Lisa Troy and Nitzan Resnick, both middle school science teachers at The Sage School, recently collaborated with scientist Stefan Sievert of Woods Hole Oceanographic Institution (WHOI) on an article for Science Scope, a middle school science magazine published by the National Science Teachers Organization (NTSA).
The partnership between Dr. Sievert and Sage developed several years ago. Dr. Sievert has visited Sage’s sixth grade program several times, and last year he Skyped with students during the Dark Life II expedition in the Pacific Ocean. Using the deep-sea submersible Alvin, Dr. Sievert studied life on and below the seafloor at the deep-sea hydrothermal vents on the East Pacific Rise.
Below is part of the article’s introduction:
“This article describes an engineering design project developed by a classroom teacher and a scientist who studies microbes at deep-sea hydrothermal vents. The activity involves exploration with submersibles and the exotic and often bizarre creatures that live in the deep ocean—both of which are sure to capture middle school students’ interest. The partnership we describe developed a few years ago between the academic dean at a middle school in Massachusetts and a group of scientists at Woods Hole Oceanographic Institution (WHOI). The collaborators designed the engineering project as a twist on the classic classroom engineering challenge of creating an insulated device, such as a thermos. For our challenge, which focuses on deep-ocean biomes, we added the topics of buoyancy, pressure, and material reactivity to microbes to the traditional topic of heat transfer.”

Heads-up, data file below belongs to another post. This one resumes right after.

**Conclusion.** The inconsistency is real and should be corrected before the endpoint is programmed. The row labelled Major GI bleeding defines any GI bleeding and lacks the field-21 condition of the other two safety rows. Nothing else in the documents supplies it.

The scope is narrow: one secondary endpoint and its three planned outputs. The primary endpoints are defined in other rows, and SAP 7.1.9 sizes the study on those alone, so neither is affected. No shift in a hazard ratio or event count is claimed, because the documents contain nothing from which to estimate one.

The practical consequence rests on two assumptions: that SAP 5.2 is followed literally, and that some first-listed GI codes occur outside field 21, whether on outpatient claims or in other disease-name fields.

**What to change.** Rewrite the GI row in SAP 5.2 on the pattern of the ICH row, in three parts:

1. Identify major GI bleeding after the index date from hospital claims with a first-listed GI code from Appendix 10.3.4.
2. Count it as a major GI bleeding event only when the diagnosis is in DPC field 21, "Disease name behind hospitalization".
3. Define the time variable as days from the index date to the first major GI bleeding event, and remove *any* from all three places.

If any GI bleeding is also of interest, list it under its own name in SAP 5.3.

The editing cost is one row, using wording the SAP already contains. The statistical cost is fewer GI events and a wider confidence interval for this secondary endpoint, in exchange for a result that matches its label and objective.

Read the full article here: http://static.nsta.org/files/ss1808_29.pdf
Published nine times a year, Science Scope is an award-winning journal for grade 6–8 teachers, university faculty responsible for teacher preparation, and state and district science supervisors and leaders.